I shouldn't have been surprise at what I found. 

It was Crazy Jim dressed in all white, holding the string. Flying a balloon. 

Most likely, knowing Jim, he had been there the whole weekend, tending his line like a fisherman. 

A man at the bottom of the ocean fishing into the sky.

Sunday, March 22, 2015

taken out of context

"Dad, mom and I are looking for razor blades and a blow torch."

"Beachie, please put your mom on the phone."

Saturday, March 21, 2015

the briar patch

BC came and went. He was here long enough to spend time alone with each child. He shopped reloading the cupboards and the fridge and picked up a certified envelope containing more of his ex wives rantings against me. Her bullying campaign rolling thoughtless along.    

BC laughed and laughed at how ridiculous he found her. Bringing the letter to my desk at the gym to share with me. Smirking at me, grateful I was the woman beside him. 

Of course I didn't find it quite as funny as he does. But I don't begrudge him his enjoyment. See, what she fines most offensive about me isn't my parenting- it is that I love BC. 

It is written right into our history. Back in the Sugar House days when she was my-married-to-BC-up-the-street-neighbor.  For her own reasons, she stole a piece of writing of mine right out of my book bag. It was short story titled Seeking Shelter. 

To this day it remains one of the best pieces of writing I have ever done. It was the true story of how during my marriage I had fallen in love with another man. But more importantly than falling in love with him & never being able to tell him how I felt, was how it had helped me see something bigger in myself I had never even thought to seek.    

This was the proof she brought to BC to show him that I, not-beautiful-but-intriguingly-smart-girl-down-the-street, was not as wonderful as he thought me to be. And after reading it he completely agreed with her: I was not as wonder as he had thought- I was much, much more than that.  

He told me later, long after his marriage fell the rest of the way apart, and they divorced, that my story had helped to end them. 

He said he saw the way I loved. It was shameless but somehow graceful and quiet. I didn't set limits. I didn't bargain for power or control. I loved simply and honestly the best I could. He said he remembered reading it and wanting so much to be accepted and loved like that. And slowly he came to realize that he wanted to loved like that by me. 

Eventually, that was just what happened. And his ex said to me that was not what she wanted for him. Not what she intended. She had left to punish him for not being what she wanted him to be, not for him to turn up with "the perfect woman". 

I have thought about this strange compliment in a stranger still conversation many times over the past 12 years. I believe it is the key to her motivation. She feels she never got justice. What ex wife feels she does? 

I don't have an easy job here, unarmed and out in the open, on the front lines of their 13 + year divorce war.

And BC isn't always easy to love but I find him rather hard to un-love.

In his short visit he dropped Fisher off at the airport for hopefully a better weekend visit with his mom than the last one was. 

He picked Beach up from gym and left me with a hot cup of coffee to end my shift with.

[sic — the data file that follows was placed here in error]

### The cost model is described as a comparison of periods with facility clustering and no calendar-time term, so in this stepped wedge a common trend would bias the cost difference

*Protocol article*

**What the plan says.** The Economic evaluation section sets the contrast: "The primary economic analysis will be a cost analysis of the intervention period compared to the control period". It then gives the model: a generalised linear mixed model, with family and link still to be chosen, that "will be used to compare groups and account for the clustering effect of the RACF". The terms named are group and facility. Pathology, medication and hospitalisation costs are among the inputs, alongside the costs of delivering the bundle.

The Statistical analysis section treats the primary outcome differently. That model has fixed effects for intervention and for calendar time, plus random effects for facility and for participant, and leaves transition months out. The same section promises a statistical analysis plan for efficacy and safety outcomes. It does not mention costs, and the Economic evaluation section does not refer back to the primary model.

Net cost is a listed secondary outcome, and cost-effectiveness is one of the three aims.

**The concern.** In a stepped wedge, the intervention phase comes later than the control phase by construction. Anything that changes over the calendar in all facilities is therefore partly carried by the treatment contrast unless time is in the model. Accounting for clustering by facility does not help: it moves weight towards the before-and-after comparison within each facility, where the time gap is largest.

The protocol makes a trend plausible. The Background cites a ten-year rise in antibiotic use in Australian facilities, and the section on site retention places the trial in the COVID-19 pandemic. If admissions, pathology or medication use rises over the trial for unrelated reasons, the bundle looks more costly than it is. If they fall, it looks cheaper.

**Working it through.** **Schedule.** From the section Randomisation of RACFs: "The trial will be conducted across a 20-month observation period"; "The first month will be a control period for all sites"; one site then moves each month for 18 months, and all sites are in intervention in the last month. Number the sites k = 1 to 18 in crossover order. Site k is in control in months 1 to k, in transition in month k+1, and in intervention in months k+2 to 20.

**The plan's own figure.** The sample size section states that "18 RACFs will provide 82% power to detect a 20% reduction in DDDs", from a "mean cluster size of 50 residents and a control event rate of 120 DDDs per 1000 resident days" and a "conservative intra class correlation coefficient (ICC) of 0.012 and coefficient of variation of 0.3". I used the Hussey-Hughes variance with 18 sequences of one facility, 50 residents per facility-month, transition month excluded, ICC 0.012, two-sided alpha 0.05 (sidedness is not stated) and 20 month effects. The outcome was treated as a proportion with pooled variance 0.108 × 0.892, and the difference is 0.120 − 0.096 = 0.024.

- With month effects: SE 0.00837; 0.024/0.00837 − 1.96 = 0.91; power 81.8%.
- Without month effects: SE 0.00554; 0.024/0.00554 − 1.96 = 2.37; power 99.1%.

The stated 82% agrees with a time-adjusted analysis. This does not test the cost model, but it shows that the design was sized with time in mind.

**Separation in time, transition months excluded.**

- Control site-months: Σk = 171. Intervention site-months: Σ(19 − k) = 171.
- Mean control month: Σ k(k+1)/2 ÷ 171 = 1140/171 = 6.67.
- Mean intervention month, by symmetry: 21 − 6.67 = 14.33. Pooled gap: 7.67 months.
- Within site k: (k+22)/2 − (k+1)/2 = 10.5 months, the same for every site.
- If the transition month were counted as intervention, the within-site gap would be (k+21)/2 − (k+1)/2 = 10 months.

Together he and Beach made pizzas rolling the dough out by hand on the thick oak counter top he crafted for me, built over a shelf he had built for her. 

He popped by the Beer Store and picked up a six pack of what he believes to be my favorite beer. It's not, but the fact that he believes it to be is enough for me.

I don't often have the mental patients for movies but something in me is very still right now. We watched School of Rock, ate pizza dripping with pesto and cheese, & drank good beer. 

The 3 of us cuddled together. Beach laughed and laughed and the dogs laying at our feet rolled over.

He left in the morning early. Before he went he made a pot of dark coffee. Killed a young rooster (ah-yes). Signed checks.  Watered the greenhouse. Showed Beach on a map the exact spot he would meet up with us on the way to her State competition down in Southern Utah next weekend. He kissed us good-bye. I gave him a hard time about going back so soon and then suggested he consider a haircut but not to trim the beard.

After he pulled away I walked around the yard to survey our life here, smiling to myself. His ex is pointing the finger at the space in my life that BC fills. The parts of he and I that work together so well the other one hardly knows anything about what goes into it until one of us isn't there.

I am sure she doesn't even realize what she sees or why it is so offensive to her sensibilities. Why would she? I have been here the whole time and I am just now seeing it clearly. 

He and I are far from perfect but I hold a hundred thousand rays of sunlight that fall around him, moments together perched on dusty rocks, laughter inside a tent with frozen breath, breaking through the surface of blue water, and miles and miles of dirt roads.

What she hates about me is what I am willing to do for him and what I am wiling to do for her own son in the shadow of the love I have for his father.

Or maybe I don't love BC as much as I think I do. Maybe part of what it is, is how much I love who I am when I am with him. For that feeling there has to be a bigger word than love.      

He once told me he never would pretend to be a big enough man to hold onto me but he could find a way to be content knowing he was the man who opened the door for me.

I love the way the greenhouse stones smell like smokey water on a warm morning. Especial when I know it means he was here.

Friday, March 20, 2015

shh, just go with it